Try out these in a PS1 file (to run the ps1 file see the instructions in Part 1 of this series),

$array = @(1, "Hello", 3.14)                     # create a mixed Powershell array 
write-host “array length is” $array.length       # output the length of the array 
$array += "World"                                # append to the array  
write-host “third element is” $array[2]          # get the 3rd element in the array $array[3] = "Powershell"                         # update an element in the array $array = $array | Sort-Object                    # sort the array write-host “sorted array:” $array           # sorted array: 1 3.14 Hello Powershell $array = $array[0..1] + $array[3]           # remove the 3rd element from the array write-host $array $array = @()                                     # clears the array

Use foreach to loop through the array: foreach ($element in $array) { write-host $element }
Search the array for an item: $array –contains “2.18” (this evaluates to false in our case)
We can also wildcard search for an item: $array –like “He” (this evaluates to true in our case)

A hashtable also works as you would expect in Powershell,

$htable = @{UK = "London"; Austria = "Vienna"; France = "Paris"} # create a hashtable 
write-host $htable["UK"]                       # get the value of a key 
write-host $htable.France                      # another way to get a value 
write-host $htable.keys                        # get all the keys 
$htable["US"] = "Washington D.C."              # insert or update a key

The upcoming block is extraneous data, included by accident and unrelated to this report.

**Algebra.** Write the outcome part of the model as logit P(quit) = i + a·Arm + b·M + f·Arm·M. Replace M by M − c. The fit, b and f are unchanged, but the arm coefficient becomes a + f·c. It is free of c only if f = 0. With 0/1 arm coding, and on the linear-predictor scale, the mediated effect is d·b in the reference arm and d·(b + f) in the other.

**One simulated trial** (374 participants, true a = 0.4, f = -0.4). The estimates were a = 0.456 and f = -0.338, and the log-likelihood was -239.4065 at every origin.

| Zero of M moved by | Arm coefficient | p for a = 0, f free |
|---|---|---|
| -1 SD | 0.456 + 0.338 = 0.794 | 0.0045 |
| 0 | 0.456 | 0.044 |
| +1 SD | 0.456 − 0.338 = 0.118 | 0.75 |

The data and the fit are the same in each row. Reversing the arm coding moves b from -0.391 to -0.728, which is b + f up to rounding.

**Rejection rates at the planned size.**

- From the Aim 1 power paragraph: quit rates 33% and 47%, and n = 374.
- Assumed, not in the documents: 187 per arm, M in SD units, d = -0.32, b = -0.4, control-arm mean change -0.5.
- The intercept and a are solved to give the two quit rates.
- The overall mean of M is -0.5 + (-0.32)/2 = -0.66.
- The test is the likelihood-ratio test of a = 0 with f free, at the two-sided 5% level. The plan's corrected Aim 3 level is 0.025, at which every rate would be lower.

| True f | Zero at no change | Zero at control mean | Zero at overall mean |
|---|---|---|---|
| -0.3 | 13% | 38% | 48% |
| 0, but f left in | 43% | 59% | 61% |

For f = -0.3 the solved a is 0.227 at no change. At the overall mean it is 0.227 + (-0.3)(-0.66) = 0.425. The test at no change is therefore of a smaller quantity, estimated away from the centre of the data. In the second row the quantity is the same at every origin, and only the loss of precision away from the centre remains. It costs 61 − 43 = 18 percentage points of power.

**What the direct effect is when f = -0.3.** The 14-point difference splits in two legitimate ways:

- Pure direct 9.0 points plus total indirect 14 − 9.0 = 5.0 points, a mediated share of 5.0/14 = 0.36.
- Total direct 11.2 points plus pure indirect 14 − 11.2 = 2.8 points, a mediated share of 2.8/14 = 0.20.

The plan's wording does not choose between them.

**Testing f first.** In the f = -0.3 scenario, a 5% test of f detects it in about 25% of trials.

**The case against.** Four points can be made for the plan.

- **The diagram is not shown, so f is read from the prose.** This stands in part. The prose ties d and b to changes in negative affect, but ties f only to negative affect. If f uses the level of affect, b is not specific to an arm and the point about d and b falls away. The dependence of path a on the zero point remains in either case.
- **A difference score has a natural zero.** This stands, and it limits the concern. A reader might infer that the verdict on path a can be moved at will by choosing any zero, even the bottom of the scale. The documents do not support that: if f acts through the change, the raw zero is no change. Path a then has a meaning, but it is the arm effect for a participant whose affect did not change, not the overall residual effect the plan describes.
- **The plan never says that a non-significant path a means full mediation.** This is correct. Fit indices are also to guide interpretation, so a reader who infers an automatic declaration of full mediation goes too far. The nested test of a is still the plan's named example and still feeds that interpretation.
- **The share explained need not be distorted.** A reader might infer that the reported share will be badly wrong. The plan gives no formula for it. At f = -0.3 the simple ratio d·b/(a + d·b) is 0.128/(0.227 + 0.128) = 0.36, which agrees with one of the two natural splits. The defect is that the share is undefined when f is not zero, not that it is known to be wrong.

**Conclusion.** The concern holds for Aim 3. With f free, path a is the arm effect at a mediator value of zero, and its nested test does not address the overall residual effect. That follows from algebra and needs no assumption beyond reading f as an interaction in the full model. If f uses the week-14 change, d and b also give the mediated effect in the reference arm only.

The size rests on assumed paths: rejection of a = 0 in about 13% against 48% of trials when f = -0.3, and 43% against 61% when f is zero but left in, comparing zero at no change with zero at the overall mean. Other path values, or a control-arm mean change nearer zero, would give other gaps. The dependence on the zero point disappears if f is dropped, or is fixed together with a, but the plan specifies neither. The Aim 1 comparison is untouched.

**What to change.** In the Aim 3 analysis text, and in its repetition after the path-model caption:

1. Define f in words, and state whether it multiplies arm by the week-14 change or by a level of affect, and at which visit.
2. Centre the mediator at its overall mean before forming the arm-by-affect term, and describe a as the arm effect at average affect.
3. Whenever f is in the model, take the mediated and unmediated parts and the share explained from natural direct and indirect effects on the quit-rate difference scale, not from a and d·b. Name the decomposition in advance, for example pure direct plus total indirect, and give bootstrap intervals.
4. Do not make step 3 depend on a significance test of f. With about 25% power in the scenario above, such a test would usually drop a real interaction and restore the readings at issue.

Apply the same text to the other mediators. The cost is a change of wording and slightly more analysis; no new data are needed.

$htable.add("India", "New Delhi")              # another way to insert 
$htable.remove("UK")                           # remove a key 
foreach ($key in $htable.keys) { write-host $key ":" $htable[$key] }   # enumerate

Use ContainsKey or ContainsValue to search inside the hashtable: $hashtable.ContainsKey("India")

Powershell Simplified Part 1: Basics

You can start the Powershell command line by opening the cmd window and typing ‘powershell’.
Alternately, you can click on the Powershell icon or search for Windows Powershell in the StartMenu.

To check what Powershell version you’re running type $host.


See all the built-in commands Powershell provides: get-command
You can also filter to get a subset of the commands: get-command get-*
To filter by CommandType: get-command –commandtype cmdlet

To get more information on how to use a particular command you can use get-help: get-help get-date
Or simply add a –? at the end of a command: get-eventlog –?

Let’s try out some simple commands at the Powershell command prompt. These should be self explanatory.

start-process notepad

Now let’s try some basic scripting. Create a document called say test.ps1, and copy the three commands into the file. At the Powershell prompt go to the folder which has this file (using the regular cd command – if you notice cd is defined as an alias in Powershell, check using ‘cd –?’). Then type the following at the prompt (note the dot and slash before the file name).

PS C:\> .\test.ps1

You should see the output on the console window and a new notepad instance.

Powershell Simplified Series

I’ve been using Powershell for sometime now for various small tasks. Powershell is a command line based scripting language designed for system admin tasks in Windows. It’s quite powerful and can help you deploy code, analyze logs, and perform remote machine operations among others tasks. The Scripting Guy blog is the best Powershell blog I’ve found.

Powershell Simplified Part 1: Basics
Powershell Simplified Part 2: Arrays and Hashtables
Powershell Simplified Part 3: Variables and Objects
Powershell Simplified Part 4: Registry and Processes
Powershell Simplified Part 5: Services and EventLogs
Powershell Simplified Part 6: Functions
Powershell Simplified Part 7: Error Handling
Powershell Simplified Part 8: Accessing the File System
Powershell Simplified Part 9: Powershell Tips
Powershell Simplified Part 10: WMI